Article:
“Coral reef restoration faces challenges associated with the relative novelty of the field and the sense of urgency for its applicability,” says the report’s lead author, Margaux Hein.
However, she points out that this sense of urgency is creating positive energy towards local and global collaborations to improve the efficacy of coral reef restoration. “Coral reef restoration is not a stand-alone fix, but it is potentially a very useful tool to complement resilience-based management strategies,” she says.
Ecosystem restoration efforts need to be planned and funded as long-term strategies over at least 10 to 20 years and require “climate-smart” designs that account for future uncertainties and changes.
The report suggests coral reef restoration strategies follow four critical principles: 1) planning and assessing around specific goals and objectives, 2) identifying adaptive strategies to mitigate risks, 3) engaging local stakeholders and communities in all stages of the restoration efforts, and 4) developing long-term monitoring plans to allow for adaptive management and to improve the understanding of restoration effectiveness for specific goals.
“Coral reef restoration is complex,” says Francis Staub, the coordinator of ICRI. “It’s far more complicated than planting corals. You have to take into consideration socioeconomic aspects in the different stages of restoration, cost-effectiveness and scalability, as well as targets to include in commitments made to the United Nations Decade on Ecosystem Restoration.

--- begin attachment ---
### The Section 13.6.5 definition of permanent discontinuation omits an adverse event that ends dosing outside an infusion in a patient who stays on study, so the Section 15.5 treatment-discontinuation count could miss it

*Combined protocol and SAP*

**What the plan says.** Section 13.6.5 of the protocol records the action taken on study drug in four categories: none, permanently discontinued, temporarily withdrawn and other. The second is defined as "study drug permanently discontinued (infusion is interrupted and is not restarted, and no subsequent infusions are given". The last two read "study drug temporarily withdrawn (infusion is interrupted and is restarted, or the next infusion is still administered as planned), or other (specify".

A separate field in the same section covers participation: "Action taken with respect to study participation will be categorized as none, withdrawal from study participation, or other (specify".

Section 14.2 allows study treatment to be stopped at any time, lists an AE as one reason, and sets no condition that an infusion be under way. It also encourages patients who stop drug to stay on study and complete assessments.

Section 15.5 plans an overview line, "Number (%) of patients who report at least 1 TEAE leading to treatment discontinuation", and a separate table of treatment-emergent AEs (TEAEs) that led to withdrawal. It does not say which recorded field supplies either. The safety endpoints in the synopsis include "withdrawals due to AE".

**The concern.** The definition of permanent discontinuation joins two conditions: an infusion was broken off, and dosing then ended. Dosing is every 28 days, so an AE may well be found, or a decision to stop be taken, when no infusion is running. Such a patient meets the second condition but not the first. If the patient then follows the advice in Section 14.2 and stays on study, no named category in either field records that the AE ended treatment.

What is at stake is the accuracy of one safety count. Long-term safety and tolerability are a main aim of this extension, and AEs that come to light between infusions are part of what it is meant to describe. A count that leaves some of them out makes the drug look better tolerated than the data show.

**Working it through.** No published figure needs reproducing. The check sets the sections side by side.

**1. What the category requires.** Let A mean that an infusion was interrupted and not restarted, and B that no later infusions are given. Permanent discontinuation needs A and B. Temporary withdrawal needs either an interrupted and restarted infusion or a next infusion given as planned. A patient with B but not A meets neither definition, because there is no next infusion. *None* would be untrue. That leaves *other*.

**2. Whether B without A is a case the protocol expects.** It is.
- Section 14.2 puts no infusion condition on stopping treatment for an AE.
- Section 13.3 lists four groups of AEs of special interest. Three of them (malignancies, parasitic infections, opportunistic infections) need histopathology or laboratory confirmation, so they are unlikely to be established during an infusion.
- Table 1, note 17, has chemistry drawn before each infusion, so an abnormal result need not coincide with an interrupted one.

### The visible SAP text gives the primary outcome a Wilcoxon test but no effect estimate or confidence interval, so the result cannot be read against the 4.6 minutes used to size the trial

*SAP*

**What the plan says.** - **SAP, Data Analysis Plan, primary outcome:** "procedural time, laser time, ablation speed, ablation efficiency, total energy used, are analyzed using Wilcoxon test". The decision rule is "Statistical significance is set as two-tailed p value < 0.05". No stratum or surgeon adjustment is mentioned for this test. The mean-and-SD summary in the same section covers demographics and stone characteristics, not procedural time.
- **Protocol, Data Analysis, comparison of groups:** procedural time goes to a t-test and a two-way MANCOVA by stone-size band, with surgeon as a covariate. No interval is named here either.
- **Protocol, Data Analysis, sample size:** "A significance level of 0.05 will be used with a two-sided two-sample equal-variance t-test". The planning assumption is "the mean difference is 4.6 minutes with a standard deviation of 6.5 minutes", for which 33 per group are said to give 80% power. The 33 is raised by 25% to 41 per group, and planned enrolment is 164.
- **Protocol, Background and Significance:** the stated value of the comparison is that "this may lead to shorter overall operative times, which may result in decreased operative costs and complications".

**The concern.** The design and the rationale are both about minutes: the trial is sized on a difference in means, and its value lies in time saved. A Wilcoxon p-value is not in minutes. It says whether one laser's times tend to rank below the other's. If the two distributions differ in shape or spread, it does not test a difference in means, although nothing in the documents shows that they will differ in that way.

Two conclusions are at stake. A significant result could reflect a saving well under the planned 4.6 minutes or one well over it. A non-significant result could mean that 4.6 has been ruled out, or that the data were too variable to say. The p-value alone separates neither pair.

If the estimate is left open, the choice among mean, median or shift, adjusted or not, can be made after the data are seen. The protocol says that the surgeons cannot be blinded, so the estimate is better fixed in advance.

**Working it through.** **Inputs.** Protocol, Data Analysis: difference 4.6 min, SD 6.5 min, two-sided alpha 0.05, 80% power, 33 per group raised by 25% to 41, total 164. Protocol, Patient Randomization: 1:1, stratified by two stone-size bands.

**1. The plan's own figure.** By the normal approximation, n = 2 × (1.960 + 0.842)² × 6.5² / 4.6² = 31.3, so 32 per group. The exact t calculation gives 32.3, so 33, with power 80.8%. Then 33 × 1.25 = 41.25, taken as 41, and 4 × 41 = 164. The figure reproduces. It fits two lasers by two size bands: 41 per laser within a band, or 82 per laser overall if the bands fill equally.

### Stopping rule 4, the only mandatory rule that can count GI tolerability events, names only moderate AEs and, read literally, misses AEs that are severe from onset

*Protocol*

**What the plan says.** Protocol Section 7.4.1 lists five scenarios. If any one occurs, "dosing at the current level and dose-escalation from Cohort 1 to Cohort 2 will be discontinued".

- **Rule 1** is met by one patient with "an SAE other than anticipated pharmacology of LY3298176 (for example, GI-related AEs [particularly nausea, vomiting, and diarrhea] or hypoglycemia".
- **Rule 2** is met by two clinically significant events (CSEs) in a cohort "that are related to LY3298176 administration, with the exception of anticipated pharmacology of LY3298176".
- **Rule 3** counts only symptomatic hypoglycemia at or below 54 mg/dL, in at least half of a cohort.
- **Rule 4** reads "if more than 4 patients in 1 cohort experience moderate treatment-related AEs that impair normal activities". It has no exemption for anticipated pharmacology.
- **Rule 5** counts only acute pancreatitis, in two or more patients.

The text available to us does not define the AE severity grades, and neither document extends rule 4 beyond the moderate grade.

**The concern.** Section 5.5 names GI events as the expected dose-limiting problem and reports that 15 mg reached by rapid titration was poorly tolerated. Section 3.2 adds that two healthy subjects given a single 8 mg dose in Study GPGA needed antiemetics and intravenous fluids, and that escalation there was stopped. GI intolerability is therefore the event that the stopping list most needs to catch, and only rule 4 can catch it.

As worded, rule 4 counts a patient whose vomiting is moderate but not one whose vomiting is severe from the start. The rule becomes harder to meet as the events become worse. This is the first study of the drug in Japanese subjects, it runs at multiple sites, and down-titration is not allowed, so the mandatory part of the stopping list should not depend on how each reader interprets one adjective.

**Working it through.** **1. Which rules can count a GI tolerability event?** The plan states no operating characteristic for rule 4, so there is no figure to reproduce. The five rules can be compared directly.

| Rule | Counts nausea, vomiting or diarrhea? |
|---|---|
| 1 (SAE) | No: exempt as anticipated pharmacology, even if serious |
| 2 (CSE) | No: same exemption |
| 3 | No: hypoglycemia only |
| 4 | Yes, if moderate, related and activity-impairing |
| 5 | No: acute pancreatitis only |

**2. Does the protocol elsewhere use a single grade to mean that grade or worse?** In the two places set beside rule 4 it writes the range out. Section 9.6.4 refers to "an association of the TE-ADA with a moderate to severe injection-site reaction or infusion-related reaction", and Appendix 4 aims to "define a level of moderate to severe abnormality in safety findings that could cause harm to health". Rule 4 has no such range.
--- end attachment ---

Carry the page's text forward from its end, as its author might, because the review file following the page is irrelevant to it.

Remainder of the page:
“Policy, plans, and funding specific to coral reef restoration are needed to assist implementation at global, regional, and local scales,” he adds.
In 2019, the United Nations Environment Assembly adopted Resolution 4/13 requesting UNEP and ICRI to define best practices for coral restoration for the maintenance of ecosystem services. The UN Decade on Ecosystem Restoration (2021-2030) and Ocean Science for Sustainable Development (2021-2030), provide opportunities to highlight the work already under way and set out a path of future actions.
The UN Decade on Ecosystem Restoration 2021-2030, led by the United Nations Environment Programme, the Food and Agriculture Organization of the United Nations and partners covers terrestrial as well as coastal and marine ecosystems. A global call to action, it will draw together political support, scientific research and financial muscle to massively scale up restoration. Learn more.
The United Nations Decade of Ocean Science for Sustainable Development (2021-2030)proclaimed in December 2017, will provide a common framework to ensure that ocean science can fully support countries’ actions to sustainably manage the oceans and more particularly to achieve the 2030 Agenda for Sustainable Development.
For more information, please contact Gabriel Grimsditch: firstname.lastname@example.org or Lisa Rolls: email@example.com
Source: United Nations Environment Programme